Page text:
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First I'd like to note that I'm primarely interested in Canadian law, but answers about the law in other countries is fine as well.

I've encountered this situation on multiple occasions, such as when purchasing an ereader, a phone, or getting software online. Typically, it is only after I have paid for and acquired the product that I am presented with the EULA, and informed that without agreeing to it I cannot proceed to use the thing in question.

My question is as the title says: is this even legal? Shouldn't I be made aware of all the terms and conditions prior to making the purchase? How is it accepted for companies to tack additional terms on to the exchange after it has occurred?

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is this even legal?

It is legal, but at the same time the contract is voidable by you. This means that if the buyer rejects the EULA, he is entitled to return the unused product and be reimbursed. Obviously once the buyer has used the product, the conclusion will be that he accepted the EULA and therefore no longer can void the contract.

The buyer's entitlement to rescind the contract compensates for the fact that he was not duly informed about the conditions prior to making the purchase.

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    en.wikipedia.org/wiki/… – MaxB Aug 8 at 21:42
  • @MaxB Thanks for the link. It is important to clarify, though, that unenforceable does not mean illegal (the OP asked about it being legal). X and Y can enter a contract whereby Y will inform X how many digits Y visualizes each day. The contract itself is lawful although unenforceable, since it is impossible for X to ascertain --or for Y to prove-- the accuracy of the information provided – Iñaki Viggers Aug 8 at 22:01
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Adding to Oliver's answer:

Often the situation is that you purchase software, pay for it, install it on your computer, and then you see the EULA. Logical consequence is that the seller needs to give you a full refund for an opened box. Of course, after getting a refund any further use of the software would be at least copyright infringement.

The software may have some protection so it cannot run unless you accept the EULA (for example there is a button to accept the EULA, and the software does not run until the button is pressed). Getting around that protection by technical means is probably a DMCA violation.

As long as you don't act against the EULA, it doesn't really matter whether you accepted it or not. If you accept it and act against it, then the EULA will state the legal consequences. If you act against the EULA, but it cannot be proven whether you accepted it or not, you could in court claim you accepted it (consequences against you = whatever the EULA says) or you could claim you didn't accept it (consequences against you = copyright infringement).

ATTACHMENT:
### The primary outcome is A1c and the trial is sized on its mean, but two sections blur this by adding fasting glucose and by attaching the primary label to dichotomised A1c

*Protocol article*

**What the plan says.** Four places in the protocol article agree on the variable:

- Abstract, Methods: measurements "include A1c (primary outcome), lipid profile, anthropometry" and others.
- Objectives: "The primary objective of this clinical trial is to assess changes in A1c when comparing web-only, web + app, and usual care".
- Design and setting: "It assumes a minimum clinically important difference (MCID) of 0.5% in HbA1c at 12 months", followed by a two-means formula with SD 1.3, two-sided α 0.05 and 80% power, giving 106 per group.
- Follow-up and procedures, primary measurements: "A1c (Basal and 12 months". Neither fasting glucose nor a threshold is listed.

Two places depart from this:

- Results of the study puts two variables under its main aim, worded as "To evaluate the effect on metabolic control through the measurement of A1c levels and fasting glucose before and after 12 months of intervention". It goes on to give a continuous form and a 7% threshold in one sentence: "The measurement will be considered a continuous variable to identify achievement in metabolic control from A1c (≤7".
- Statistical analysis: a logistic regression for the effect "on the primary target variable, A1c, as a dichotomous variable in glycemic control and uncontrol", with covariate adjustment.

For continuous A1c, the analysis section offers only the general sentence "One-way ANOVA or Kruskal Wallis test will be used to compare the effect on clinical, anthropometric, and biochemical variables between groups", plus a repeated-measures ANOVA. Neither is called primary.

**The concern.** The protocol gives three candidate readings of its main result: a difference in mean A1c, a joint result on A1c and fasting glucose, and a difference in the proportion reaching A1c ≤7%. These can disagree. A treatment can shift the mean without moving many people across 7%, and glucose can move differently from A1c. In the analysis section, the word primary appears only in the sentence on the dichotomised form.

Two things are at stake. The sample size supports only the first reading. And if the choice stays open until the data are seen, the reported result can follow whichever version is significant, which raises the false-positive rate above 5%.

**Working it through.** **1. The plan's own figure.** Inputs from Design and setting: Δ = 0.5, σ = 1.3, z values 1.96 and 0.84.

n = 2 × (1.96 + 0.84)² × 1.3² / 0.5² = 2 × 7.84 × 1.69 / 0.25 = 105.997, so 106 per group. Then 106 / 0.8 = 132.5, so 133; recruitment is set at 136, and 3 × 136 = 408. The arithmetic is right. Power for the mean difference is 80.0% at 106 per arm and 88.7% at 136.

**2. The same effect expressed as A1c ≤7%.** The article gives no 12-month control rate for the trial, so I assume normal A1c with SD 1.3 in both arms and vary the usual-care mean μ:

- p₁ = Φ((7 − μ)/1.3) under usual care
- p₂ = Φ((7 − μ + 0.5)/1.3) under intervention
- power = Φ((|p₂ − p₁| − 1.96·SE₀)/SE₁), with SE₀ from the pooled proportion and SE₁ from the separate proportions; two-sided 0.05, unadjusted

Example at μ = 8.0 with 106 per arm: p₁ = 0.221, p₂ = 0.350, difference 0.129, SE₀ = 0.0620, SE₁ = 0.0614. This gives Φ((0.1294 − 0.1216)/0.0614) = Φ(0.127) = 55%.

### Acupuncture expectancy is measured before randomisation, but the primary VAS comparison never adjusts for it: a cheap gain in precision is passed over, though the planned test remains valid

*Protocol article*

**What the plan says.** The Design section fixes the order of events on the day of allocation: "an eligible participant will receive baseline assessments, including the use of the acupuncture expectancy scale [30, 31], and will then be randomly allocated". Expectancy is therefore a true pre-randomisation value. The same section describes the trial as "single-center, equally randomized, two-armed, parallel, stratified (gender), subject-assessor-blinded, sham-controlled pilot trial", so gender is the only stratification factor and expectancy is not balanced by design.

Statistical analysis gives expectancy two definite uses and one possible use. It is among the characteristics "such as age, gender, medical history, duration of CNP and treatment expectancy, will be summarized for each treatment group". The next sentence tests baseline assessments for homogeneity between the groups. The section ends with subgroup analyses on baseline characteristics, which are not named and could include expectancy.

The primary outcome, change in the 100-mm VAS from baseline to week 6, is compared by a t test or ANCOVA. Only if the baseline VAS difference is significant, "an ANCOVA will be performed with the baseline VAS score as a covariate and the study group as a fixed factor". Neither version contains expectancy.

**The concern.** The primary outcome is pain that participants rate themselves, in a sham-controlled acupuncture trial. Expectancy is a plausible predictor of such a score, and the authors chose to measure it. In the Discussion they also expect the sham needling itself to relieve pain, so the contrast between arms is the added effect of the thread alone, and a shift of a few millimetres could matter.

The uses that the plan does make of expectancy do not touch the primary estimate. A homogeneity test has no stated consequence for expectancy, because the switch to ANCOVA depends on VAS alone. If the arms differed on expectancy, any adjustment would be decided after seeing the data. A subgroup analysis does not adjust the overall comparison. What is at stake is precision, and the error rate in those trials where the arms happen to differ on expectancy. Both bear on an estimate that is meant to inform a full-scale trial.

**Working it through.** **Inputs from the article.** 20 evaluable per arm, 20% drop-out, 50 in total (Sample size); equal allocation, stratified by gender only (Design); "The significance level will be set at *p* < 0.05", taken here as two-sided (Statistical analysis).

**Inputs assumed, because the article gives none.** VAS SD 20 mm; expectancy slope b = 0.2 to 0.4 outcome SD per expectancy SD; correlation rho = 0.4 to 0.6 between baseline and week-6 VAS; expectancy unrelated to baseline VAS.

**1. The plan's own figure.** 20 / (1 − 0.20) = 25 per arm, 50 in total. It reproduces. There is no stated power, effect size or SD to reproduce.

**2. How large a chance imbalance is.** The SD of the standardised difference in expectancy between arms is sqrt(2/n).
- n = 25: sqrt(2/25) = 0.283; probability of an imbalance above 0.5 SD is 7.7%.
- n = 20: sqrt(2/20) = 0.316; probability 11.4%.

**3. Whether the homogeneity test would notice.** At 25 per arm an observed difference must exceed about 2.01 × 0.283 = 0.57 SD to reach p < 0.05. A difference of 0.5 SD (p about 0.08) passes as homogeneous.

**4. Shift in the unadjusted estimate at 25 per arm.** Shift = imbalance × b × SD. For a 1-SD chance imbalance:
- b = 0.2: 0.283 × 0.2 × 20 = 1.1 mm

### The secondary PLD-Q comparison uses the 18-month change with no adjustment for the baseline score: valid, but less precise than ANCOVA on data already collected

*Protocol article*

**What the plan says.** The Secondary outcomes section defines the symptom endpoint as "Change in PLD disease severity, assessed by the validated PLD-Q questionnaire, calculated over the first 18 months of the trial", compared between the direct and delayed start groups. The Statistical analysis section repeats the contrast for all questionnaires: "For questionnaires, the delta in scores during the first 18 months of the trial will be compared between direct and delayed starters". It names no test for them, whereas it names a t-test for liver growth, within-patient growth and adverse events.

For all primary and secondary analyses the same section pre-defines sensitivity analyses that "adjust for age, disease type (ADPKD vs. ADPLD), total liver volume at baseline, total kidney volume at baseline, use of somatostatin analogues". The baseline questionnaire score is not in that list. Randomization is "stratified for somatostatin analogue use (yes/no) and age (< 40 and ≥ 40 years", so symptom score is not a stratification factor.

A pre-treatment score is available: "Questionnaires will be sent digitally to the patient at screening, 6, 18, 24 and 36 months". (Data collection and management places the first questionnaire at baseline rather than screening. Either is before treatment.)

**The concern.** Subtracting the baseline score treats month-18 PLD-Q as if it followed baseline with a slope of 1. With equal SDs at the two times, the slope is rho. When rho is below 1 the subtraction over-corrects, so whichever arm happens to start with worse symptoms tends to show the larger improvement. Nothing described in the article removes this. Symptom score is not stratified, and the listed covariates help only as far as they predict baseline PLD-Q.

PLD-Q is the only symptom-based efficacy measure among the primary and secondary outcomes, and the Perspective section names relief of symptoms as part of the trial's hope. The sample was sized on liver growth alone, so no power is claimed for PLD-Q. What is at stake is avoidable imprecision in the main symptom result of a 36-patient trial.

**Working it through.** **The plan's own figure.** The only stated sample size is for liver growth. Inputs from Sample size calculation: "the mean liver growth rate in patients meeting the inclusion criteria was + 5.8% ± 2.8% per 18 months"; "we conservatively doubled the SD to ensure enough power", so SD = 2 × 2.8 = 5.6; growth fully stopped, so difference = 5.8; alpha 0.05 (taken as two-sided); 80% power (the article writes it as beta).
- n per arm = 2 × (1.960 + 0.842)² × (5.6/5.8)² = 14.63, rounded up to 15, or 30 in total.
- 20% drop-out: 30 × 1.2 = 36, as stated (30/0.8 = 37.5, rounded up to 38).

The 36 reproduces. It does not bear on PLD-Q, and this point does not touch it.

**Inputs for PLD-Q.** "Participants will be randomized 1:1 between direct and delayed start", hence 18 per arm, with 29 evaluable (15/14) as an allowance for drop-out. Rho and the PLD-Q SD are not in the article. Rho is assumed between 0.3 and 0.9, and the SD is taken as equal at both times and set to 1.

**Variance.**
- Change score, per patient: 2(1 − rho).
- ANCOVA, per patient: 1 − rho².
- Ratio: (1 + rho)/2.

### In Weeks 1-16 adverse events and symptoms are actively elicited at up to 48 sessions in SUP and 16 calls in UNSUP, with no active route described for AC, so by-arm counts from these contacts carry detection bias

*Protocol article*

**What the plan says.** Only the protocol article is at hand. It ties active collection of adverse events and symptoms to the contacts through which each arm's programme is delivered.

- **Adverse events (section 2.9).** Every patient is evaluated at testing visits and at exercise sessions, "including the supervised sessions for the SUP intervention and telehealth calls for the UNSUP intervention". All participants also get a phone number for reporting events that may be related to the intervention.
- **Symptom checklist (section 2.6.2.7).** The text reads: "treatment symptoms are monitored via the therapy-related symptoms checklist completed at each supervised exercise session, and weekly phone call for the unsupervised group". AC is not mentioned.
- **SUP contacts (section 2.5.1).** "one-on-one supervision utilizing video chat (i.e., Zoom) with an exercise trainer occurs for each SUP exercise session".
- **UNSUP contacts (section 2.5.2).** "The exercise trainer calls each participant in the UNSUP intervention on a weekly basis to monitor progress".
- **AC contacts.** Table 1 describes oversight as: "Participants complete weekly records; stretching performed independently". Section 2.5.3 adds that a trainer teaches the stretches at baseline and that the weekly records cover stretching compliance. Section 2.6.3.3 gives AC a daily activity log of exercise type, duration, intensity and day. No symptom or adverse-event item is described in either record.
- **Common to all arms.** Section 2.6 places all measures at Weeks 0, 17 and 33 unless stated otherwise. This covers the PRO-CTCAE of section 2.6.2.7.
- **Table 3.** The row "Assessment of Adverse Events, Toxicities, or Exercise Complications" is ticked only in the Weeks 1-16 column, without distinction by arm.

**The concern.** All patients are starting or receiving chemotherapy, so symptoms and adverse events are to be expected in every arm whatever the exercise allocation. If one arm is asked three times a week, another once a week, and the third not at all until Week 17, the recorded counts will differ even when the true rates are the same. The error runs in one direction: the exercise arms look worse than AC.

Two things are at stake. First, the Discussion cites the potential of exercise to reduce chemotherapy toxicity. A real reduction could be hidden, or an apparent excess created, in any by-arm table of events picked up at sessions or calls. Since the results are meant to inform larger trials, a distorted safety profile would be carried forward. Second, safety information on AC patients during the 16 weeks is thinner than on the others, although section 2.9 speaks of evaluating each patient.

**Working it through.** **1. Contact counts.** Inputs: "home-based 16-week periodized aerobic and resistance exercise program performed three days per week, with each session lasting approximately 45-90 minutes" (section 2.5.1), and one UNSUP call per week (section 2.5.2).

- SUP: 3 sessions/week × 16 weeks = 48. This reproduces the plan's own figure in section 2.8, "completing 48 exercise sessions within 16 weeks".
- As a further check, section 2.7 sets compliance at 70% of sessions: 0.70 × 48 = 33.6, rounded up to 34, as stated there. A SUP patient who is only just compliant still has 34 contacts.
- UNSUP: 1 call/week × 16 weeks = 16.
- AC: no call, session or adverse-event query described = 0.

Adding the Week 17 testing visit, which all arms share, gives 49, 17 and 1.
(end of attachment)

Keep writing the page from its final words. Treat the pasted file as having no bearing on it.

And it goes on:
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  • Interesting. What if it says something like "by using this software you agree that..."? Would I still be able to argue I didn't agree? – Charlim Aug 9 at 0:12
  • How do you get that not agreeing to the EULA would be copyright infringement? How would you be violating copyright exactly? 17 USC 106 doesn't restrict normal use. – David Schwartz Aug 9 at 4:04
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Norms change. Laws change. If a family in the 60's bought walkie talkies for their children, then only after opening the box it said "by using this you agree that our radio towers in your city will intercept all communications for the purpose of selling the intercepted data to law enforcement agencies, advertising companies and presidential campaign research for profit", courts may have had an issue with it. Further, if breaking it open and disabling a chip allowed it to work but not be intercepted, the courts would probably allow the family to do that.

Now we have the DMCA that makes it a crime to do the equivalent with software. And now courts assume that a reasonable person, by buying software, understands he will have to give up the rights to your first born son in a EULA.

Without the DMCA, and with a hobbyist community online, there might be ways to break the software lock to disable some of the egregious terms of the EULA that you were unaware of when you bought the product. It would not be worth it for them to try to sue you. With the DMCA, though, you could go to jail for disabling their EULA-enforced spying/etc, so that's not an option.

But if you try to return the software, before you use it, but after you read the EULA, and they won't refund your money, then you might have a case. But even in that case, if the court thinks a reasonable person expects some ridiculous EULA, they could conclude that it was unreasonable for you to think you were agreeing to purchasing the software while withholding your rights to privacy/etc.

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